Mosaic (genetics)

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Tulip flower with one side red and one side yellow.
Tulip flower showing mosaicism

Mosaicism or genetic mosaicism is a condition in multicellular organisms in which a single organism possesses more than one genetic line as the result of genetic mutation.[1][2] This means that various genetic lines resulted from a single fertilized egg. Mosaicism is one of several possible causes of chimerism, wherein a single organism is composed of cells with more than one distinct genotype.

Genetic mosaicism can result from many different mechanisms including chromosome nondisjunction, anaphase lag, and endoreplication.[3] Anaphase lagging is the most common way by which mosaicism arises in the preimplantation embryo.[3] Mosaicism can also result from a mutation in one cell during development, in which case the mutation will be passed on only to its daughter cells (and will be present only in certain adult cells).[4] Somatic mosaicism is not generally inheritable as it does not generally affect germ cells.[2]


In 1929, Alfred Sturtevant studied mosaicism in Drosophila, a genus of fruit fly.[5] Muller in 1930 demonstrated that mosaicism in Drosophila is always associated with chromosomal rearrangements and Schultz in 1936 showed that in all cases studied these rearrangements were associated with heterochromatic inert regions, several hypotheses on the nature of such mosaicism were proposed. One hypothesis assumed that mosaicism appears as the result of a break and loss of chromosome segments. Curt Stern in 1935 assumed that the structural changes in the chromosomes took place as a result of somatic crossing, as a result of which mutations or small chromosomal rearrangements in somatic cells. Thus the inert region causes an increase in mutation frequency or small chromosomal rearrangements in active segments adjacent to inert regions.[6]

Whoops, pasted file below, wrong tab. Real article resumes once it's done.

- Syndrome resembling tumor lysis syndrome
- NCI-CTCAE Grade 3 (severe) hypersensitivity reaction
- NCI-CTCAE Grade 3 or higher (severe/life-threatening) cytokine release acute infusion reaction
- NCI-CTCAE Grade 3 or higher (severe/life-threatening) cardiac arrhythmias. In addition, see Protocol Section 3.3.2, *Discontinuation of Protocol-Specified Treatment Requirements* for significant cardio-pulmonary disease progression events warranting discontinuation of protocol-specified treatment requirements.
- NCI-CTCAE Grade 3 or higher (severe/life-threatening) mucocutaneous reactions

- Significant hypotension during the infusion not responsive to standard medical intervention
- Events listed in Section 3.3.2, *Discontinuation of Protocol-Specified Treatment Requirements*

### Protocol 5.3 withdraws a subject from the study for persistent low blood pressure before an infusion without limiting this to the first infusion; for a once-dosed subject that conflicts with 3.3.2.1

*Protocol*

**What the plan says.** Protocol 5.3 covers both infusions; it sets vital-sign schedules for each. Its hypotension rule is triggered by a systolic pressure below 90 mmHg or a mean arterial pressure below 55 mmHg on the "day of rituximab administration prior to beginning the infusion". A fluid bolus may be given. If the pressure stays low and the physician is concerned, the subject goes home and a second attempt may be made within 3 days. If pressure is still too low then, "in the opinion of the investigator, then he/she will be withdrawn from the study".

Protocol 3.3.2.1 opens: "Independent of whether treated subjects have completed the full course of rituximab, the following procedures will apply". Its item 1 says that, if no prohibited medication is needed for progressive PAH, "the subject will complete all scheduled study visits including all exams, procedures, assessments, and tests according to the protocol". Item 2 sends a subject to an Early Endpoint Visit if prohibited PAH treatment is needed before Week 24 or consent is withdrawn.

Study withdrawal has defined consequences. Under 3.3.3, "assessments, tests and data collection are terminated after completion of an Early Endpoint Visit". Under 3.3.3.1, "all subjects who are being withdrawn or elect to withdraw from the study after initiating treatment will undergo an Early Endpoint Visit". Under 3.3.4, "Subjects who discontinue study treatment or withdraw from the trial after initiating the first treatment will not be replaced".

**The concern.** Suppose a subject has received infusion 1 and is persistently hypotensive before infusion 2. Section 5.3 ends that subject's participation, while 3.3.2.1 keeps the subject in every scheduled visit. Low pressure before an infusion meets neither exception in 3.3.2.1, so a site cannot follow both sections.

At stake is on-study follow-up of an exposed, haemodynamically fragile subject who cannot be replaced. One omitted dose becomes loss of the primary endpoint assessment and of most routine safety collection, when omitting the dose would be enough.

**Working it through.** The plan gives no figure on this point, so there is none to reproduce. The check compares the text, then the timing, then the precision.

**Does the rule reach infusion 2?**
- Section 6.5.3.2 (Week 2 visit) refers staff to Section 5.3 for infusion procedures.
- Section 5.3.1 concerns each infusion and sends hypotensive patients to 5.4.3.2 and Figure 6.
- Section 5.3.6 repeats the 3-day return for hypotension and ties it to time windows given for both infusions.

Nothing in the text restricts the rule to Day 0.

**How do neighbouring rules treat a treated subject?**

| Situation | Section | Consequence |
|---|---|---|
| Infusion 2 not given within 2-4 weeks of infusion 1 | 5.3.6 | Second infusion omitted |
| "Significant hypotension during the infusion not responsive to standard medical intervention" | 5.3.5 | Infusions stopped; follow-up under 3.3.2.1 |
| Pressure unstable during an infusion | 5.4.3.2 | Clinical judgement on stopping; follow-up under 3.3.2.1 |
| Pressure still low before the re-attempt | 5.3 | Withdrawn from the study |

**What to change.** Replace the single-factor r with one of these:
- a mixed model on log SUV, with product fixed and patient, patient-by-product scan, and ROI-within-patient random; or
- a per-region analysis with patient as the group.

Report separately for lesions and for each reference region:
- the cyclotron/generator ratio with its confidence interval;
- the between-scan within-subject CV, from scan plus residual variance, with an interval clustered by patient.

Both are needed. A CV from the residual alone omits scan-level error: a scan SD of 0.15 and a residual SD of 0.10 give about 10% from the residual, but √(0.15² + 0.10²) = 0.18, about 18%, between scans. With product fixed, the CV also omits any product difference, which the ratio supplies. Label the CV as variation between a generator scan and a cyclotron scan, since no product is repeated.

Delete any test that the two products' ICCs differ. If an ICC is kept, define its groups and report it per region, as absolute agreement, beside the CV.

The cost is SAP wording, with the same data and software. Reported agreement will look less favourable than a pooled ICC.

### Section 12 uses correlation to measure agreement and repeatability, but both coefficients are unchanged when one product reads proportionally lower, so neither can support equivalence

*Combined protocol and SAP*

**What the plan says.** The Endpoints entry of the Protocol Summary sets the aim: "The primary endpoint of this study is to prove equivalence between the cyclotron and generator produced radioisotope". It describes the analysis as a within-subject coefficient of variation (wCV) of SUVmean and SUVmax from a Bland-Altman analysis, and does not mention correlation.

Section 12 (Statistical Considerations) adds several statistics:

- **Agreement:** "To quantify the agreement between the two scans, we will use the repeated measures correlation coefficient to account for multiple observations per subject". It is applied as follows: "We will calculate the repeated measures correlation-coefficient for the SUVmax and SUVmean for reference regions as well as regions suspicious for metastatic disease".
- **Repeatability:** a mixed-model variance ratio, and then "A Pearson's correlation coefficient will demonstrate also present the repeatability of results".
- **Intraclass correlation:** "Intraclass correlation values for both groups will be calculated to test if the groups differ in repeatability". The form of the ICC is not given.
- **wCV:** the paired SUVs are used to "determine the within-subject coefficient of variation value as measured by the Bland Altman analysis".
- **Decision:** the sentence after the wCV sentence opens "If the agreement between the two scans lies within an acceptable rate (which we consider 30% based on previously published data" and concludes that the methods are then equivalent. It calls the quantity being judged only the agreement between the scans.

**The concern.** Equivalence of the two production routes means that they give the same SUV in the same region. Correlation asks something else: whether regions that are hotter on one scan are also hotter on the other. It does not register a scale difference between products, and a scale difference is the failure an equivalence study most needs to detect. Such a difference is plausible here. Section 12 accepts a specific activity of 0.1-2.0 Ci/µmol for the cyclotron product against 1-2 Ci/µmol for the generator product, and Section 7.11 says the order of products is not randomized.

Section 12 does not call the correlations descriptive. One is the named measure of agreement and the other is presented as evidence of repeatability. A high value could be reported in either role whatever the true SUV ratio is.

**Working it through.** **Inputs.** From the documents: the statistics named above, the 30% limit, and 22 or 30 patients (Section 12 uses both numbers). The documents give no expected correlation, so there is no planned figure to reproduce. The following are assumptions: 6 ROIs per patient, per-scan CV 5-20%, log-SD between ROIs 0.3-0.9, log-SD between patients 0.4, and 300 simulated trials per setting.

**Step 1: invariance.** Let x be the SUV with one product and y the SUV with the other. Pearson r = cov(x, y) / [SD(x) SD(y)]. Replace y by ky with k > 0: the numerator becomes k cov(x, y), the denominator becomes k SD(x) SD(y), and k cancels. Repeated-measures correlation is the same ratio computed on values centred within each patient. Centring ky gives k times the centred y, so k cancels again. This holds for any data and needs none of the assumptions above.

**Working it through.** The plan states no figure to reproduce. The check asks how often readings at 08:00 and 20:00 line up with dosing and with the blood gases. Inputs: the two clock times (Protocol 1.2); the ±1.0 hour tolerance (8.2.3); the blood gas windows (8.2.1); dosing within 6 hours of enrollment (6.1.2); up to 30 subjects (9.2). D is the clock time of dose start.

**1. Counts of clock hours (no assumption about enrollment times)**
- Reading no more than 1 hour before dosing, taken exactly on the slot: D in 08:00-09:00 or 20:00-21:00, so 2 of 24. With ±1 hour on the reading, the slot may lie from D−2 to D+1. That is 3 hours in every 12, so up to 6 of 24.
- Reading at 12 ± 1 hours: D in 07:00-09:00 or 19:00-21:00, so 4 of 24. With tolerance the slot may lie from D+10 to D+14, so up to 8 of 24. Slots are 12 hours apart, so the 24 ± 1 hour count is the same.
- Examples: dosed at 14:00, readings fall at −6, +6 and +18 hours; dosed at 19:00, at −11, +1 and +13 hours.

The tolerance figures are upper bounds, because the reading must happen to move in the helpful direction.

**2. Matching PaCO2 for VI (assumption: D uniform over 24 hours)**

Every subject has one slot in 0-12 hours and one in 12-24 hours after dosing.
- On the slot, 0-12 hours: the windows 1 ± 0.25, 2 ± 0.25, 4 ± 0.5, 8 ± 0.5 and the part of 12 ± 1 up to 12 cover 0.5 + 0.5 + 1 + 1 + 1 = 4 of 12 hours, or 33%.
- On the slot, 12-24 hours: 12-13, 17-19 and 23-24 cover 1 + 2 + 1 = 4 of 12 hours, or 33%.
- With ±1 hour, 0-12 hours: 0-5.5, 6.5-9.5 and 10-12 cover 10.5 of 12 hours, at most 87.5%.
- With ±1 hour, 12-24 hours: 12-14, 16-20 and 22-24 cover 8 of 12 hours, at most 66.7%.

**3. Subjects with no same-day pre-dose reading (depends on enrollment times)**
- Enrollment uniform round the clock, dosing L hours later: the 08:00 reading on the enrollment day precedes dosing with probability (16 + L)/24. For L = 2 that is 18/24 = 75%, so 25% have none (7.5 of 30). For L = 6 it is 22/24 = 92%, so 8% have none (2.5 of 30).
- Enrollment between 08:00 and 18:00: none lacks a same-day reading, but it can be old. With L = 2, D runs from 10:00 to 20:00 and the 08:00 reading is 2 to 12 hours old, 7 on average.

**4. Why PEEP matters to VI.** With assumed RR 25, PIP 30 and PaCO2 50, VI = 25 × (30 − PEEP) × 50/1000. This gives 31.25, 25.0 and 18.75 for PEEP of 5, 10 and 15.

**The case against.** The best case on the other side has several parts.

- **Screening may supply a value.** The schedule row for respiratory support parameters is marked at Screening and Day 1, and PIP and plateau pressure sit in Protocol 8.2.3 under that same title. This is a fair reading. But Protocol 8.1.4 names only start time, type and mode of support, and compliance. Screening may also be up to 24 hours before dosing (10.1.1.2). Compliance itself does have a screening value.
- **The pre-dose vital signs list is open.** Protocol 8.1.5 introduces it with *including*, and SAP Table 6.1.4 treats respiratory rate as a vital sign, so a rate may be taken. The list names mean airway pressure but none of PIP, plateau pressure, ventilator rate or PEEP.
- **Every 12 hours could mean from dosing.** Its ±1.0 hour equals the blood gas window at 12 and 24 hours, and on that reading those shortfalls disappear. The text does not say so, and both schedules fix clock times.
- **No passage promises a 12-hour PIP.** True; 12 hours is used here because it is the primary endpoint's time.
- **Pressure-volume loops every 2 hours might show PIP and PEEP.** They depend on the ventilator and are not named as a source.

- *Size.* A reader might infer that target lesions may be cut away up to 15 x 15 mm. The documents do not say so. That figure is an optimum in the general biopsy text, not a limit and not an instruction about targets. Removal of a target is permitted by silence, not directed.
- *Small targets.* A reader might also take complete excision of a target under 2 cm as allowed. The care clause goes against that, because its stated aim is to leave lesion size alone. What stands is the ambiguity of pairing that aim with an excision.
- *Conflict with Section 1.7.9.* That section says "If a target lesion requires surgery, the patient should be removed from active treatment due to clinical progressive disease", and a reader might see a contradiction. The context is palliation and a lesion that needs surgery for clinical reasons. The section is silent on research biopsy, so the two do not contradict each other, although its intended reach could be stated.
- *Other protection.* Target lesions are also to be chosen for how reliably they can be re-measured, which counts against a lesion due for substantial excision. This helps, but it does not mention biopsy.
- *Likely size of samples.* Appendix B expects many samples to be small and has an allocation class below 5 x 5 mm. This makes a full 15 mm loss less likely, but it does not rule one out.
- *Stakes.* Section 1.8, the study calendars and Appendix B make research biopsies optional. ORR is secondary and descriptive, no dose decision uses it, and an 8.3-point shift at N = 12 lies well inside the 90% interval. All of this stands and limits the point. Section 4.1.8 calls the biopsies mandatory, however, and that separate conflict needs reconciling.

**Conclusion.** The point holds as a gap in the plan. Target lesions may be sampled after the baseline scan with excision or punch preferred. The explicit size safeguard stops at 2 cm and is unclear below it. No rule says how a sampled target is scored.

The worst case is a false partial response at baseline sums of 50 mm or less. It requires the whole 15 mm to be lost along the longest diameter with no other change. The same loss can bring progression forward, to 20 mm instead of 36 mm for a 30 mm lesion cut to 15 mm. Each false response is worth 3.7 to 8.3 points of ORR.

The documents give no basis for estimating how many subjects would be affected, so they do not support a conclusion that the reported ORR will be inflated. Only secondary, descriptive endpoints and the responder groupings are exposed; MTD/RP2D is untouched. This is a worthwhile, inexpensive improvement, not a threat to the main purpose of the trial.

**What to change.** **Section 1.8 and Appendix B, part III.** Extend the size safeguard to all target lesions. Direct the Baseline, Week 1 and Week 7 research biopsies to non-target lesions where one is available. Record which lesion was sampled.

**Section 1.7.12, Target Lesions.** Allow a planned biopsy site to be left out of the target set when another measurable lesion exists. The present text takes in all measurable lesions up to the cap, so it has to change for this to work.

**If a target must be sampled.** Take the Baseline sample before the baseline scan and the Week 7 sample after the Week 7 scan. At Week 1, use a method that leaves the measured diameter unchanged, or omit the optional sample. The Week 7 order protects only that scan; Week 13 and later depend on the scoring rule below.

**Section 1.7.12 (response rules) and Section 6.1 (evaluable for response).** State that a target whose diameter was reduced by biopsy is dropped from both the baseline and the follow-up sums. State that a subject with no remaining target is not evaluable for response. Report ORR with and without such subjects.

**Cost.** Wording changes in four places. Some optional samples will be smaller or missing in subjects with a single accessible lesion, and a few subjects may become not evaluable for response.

In the 1930s, Stern demonstrated that genetic recombination, normal in meiosis, can also take place in mitosis.[7][8] When it does, it results in somatic (body) mosaics. These organisms contain two or more genetically distinct types of tissue.[9] The term somatic mosaicism was used by CW Cotterman in 1956 in his seminal paper on antigenic variation.[10]

In 1944, Belgovskii proposed that mosaicism could not account for certain mosaic expressions caused by chromosomal rearrangements involving heterochromatic inert regions. The associated weakening of biochemical activity led to what he called a genetic chimera.[6]


Germline mosaicism[edit]

Germline or gonadal mosaicism is a particular form of mosaicism wherein some gametes—i.e., sperm or oocytes—carry a mutation, but the rest are normal.[11][12] The cause is usually a mutation that occurred in an early stem cell that gave rise to all or part of the gametes.

Somatic mosaicism[edit]